Vicki Boyes McTimoney Practitioner for Animals
Contact: Vicki Boyes
Telephone: 07966 078063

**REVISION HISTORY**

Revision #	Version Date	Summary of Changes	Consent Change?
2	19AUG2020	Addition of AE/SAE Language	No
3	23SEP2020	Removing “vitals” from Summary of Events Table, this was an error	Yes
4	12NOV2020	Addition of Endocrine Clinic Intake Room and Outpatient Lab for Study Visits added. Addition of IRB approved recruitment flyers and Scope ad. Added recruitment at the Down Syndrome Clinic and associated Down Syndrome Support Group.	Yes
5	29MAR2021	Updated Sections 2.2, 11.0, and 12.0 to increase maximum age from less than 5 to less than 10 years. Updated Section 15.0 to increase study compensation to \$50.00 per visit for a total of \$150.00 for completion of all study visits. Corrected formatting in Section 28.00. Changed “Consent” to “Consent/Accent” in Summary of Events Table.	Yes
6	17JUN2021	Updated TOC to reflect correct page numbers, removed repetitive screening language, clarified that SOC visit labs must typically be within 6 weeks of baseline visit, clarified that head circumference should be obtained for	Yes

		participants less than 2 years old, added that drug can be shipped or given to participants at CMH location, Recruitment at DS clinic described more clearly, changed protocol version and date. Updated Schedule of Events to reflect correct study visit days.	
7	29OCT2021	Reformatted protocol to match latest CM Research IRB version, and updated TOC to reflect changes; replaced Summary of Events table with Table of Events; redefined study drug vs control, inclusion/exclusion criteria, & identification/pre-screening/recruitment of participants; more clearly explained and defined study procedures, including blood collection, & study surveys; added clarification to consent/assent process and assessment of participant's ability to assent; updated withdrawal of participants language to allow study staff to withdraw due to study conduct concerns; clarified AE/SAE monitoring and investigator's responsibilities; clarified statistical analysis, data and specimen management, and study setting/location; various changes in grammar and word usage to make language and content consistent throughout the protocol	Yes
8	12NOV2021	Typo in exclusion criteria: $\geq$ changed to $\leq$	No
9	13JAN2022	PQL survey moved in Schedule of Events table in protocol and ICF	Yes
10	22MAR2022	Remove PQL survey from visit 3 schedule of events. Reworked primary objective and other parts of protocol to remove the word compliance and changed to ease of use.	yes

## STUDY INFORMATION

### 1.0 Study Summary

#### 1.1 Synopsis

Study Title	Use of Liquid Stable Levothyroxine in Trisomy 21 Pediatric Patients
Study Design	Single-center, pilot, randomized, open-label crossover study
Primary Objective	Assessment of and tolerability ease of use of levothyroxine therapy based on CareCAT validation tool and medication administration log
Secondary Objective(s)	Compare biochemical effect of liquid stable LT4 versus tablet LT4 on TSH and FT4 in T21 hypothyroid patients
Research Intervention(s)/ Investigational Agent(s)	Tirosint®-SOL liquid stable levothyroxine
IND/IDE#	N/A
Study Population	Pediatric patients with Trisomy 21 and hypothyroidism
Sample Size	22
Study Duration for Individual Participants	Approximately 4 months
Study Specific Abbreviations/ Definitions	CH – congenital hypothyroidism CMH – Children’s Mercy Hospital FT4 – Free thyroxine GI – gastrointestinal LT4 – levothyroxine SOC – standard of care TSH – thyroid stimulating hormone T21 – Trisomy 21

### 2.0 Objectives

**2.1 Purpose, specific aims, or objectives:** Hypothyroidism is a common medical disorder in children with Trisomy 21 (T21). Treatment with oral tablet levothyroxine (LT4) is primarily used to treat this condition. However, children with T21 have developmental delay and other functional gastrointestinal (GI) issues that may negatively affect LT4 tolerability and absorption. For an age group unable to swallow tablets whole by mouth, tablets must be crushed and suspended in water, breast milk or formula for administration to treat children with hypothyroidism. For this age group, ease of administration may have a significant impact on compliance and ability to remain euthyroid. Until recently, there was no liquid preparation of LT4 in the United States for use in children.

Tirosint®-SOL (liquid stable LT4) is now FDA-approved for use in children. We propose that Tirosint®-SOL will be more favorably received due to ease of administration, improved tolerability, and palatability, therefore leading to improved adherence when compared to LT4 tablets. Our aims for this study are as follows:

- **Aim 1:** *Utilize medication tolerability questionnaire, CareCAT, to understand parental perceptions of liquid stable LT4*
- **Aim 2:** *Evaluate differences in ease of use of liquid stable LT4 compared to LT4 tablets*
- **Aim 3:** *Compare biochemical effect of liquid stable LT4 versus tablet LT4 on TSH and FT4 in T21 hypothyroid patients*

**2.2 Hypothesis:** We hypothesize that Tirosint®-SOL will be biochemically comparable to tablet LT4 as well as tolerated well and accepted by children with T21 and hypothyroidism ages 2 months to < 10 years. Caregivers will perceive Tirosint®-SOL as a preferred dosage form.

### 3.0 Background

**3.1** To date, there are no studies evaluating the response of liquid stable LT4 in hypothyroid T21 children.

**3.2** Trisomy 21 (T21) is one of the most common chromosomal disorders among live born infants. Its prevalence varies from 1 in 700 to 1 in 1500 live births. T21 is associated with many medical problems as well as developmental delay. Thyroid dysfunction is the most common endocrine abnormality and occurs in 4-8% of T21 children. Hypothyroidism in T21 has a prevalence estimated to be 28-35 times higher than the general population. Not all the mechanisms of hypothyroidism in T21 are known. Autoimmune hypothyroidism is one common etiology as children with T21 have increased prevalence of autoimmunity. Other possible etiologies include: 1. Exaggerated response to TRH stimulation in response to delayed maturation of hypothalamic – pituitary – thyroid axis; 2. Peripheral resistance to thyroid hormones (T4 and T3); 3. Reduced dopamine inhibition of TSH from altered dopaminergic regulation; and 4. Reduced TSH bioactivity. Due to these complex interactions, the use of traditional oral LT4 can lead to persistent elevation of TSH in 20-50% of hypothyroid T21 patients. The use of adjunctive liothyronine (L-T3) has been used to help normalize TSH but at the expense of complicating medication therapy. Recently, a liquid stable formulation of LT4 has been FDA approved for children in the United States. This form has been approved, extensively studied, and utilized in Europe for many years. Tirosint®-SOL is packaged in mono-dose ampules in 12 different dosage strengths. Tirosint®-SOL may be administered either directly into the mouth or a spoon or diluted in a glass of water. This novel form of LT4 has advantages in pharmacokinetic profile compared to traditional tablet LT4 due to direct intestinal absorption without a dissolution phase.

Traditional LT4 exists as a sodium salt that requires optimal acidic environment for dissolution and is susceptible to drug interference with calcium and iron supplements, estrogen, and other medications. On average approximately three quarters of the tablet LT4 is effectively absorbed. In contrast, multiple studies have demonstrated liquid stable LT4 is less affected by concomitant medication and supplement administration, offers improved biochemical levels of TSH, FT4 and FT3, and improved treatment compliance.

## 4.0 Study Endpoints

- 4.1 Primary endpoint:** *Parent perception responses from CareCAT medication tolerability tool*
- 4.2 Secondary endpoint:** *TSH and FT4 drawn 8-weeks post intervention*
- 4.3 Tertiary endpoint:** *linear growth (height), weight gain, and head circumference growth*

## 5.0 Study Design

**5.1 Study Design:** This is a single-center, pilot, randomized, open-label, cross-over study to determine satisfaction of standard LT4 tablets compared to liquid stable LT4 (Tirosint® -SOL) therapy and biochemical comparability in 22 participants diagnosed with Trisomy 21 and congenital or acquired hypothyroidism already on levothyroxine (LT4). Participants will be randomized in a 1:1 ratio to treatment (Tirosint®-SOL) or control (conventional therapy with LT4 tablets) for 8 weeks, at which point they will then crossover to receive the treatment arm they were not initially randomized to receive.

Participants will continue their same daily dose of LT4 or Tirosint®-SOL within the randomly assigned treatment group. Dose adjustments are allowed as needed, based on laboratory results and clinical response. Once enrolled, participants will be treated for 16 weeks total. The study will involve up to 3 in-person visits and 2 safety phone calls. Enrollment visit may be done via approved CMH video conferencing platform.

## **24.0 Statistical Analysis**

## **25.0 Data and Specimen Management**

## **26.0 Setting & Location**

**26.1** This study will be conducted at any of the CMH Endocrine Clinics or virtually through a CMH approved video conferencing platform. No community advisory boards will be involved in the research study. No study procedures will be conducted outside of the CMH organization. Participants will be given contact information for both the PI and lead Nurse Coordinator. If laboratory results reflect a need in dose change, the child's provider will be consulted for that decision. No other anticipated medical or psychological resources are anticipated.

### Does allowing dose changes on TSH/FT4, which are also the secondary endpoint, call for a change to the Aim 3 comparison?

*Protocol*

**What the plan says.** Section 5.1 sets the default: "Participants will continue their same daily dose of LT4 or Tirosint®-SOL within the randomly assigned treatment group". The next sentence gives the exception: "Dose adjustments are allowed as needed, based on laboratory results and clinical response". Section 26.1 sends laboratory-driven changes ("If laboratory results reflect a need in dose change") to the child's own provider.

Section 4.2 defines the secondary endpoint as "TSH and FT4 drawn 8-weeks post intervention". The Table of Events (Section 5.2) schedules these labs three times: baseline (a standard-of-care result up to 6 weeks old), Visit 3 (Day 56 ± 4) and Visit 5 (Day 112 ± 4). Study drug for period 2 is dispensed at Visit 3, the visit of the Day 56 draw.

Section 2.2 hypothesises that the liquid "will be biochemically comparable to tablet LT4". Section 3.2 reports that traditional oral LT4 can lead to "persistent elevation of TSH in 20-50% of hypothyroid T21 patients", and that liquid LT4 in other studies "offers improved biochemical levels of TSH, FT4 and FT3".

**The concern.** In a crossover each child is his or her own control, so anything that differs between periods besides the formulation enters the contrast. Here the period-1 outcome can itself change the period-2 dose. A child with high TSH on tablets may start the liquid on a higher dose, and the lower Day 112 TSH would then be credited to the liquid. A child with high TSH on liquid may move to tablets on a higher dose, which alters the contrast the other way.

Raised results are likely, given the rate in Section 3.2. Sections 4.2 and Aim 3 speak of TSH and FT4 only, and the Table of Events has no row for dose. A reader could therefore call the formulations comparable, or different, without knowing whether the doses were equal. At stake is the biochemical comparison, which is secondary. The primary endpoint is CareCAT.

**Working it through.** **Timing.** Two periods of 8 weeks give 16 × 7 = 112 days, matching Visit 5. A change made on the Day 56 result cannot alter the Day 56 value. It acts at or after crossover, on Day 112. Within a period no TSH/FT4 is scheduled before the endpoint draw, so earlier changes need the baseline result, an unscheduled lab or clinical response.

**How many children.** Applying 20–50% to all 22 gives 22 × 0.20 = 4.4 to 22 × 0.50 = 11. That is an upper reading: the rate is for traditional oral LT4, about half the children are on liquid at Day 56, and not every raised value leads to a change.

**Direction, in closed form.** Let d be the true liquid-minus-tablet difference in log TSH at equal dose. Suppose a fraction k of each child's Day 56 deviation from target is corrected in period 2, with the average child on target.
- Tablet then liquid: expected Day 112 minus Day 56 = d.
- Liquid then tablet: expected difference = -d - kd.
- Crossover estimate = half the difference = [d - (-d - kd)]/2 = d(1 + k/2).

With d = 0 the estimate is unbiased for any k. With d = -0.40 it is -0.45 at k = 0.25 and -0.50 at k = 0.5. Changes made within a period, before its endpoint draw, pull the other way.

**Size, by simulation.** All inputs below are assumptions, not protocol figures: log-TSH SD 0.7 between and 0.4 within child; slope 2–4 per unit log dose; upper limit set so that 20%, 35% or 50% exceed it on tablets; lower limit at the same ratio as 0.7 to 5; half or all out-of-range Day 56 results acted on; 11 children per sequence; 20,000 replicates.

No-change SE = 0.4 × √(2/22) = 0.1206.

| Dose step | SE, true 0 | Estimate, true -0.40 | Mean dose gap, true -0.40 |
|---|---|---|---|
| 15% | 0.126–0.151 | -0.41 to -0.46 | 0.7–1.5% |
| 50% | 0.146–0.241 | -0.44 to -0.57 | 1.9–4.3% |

Hello my name is Vicki Boyes I am an Equine and Canine McTimoney Practitioner. I have owned horses and dogs all my life, my passion lies with Event riding where I am still a keen follower of the competitive circuit; be it riding or grooming! My keen interest for sports therapy and rehabilitative techniques for both the equine and human athlete grew extensively during my time at the University of West of England (UWE) where I studied for a BSc (hons) in Equine Sports Science. I used this as a platform to apply for a place at the McTimoney College to study for an Msc in Animal Manipulation. During this time I also completed the Advanced level of The Equine Touch which is a non-diagnostic, non-invasive equine bodywork system which addresses the connective soft tissue such as fascia, muscles and ligaments. I have since graduated and now a member of the McTimoney Animal Association as well as the The British Complementary Medicine Association. The McTimoney technique is a non-invasive holistic approach which takes into consideration the body as a whole, paying particular attention to the spine and pelvis. It aims to restore health, balance and performance, encouraging the body's own innate ability to heal itself. I primarily treat horses and dogs ranging from pets and happy hackers to competition horses and agility dogs. McTimoney treatment is suitable for all animals whether they are just not quite performing to the best of their ability, recovering from an injury or simply as a preventative treatment. I am a fully insured practitioner and McTimoney is widely recognised by most major insurance companies as a complimentary therapy. McTimoney is also recognised by BEVA (British Equine Veterinary Association) as one of its Musculo-Skeletal Paraprofessionals. Before an animal is treated it is a legal requirement for the owner to gain Veterinary permission in order to comply with the 1966 Veterinary act. I am happy to work closely with vets, trainers and other para-professionals to ensure a safe, correct and effective treatment for each individual animal. The McTimoney treatment involves taking a detailed case history of the animal, followed by conformation and gait analysis. Then starting at the atlas (the head) I will palpate down the spine and pelvis to identify and vertebrae that may have become misaligned and for any associated muscle tightness or spasms. A misalignment is when a joint becomes stuck somewhere within it's normal range of movement. A misaligned bone may have reduced mobility, it may be accompanied by muscle spasm, it may have a reduced blood supply and it may cause a pinching effect on the spinal nerves causing an interruption in the transmission of nerve impulses from the brain. If you think of the brain as the control centre at the top and attached is the spinal cord which is housed and protected by a number of interconnected vertebrae which make up the spine. The peripheral nervous system is a network of nerves that attaches to the spine and feed to the rest of the body. We are aiming for the spine to be in correct alignment, but due to the demands of everyday life, often these vertebrae become stuck out of alignment; or misaligned. If you think of the vertebrae as finger-like-projections, a very small movement to the left or to the right can cause an impeding effect on the rest of the body. By placing a trigger on the edge of the vertebrae, we are encouraging the body to release the structures holding the joint out of alignment and to heal itself effectively. A misalignment may be painful and may cause the animal to compensate. This often shows in a drop in performance or a change in temperament. There are many indications that your pet might benefit from a treatment. Some of the most common ones include… • General lack of performance •Unevel in the gait •Poorly fitting tack/collar or harness • An animal suffering from a slip, trip, fall or operation • Not happy jumping (over fences or onto the sofa/into the car/up the stairs!) •Sharp teeth • Any animal that has regular ‘tough’ exercise e.g. agility competitions, working dogs, any ridden horses • Asymmetrical muscle development • An unexplained change in behavior or temperament • A horse that is ‘stiff’ on one rein or has trouble bending/tracking up • If your horse doesn’t like being tacked up or having its girth done up • Uneven wear on a horses shoes/dogs pads • If your dog pulls on the lead So to relieve this nerve impingement, quick but subtle adjustments are made using only the hands to encourage the vertebrae to realign back to their correct position. Due to the fact that these adjustments are very gentle, the treatment is generally readily accepted by all animals. This is because it is the speed of the adjustment rather than the force that overcomes the forces of the muscles and ligaments holding the vertebrae in the misaligned position.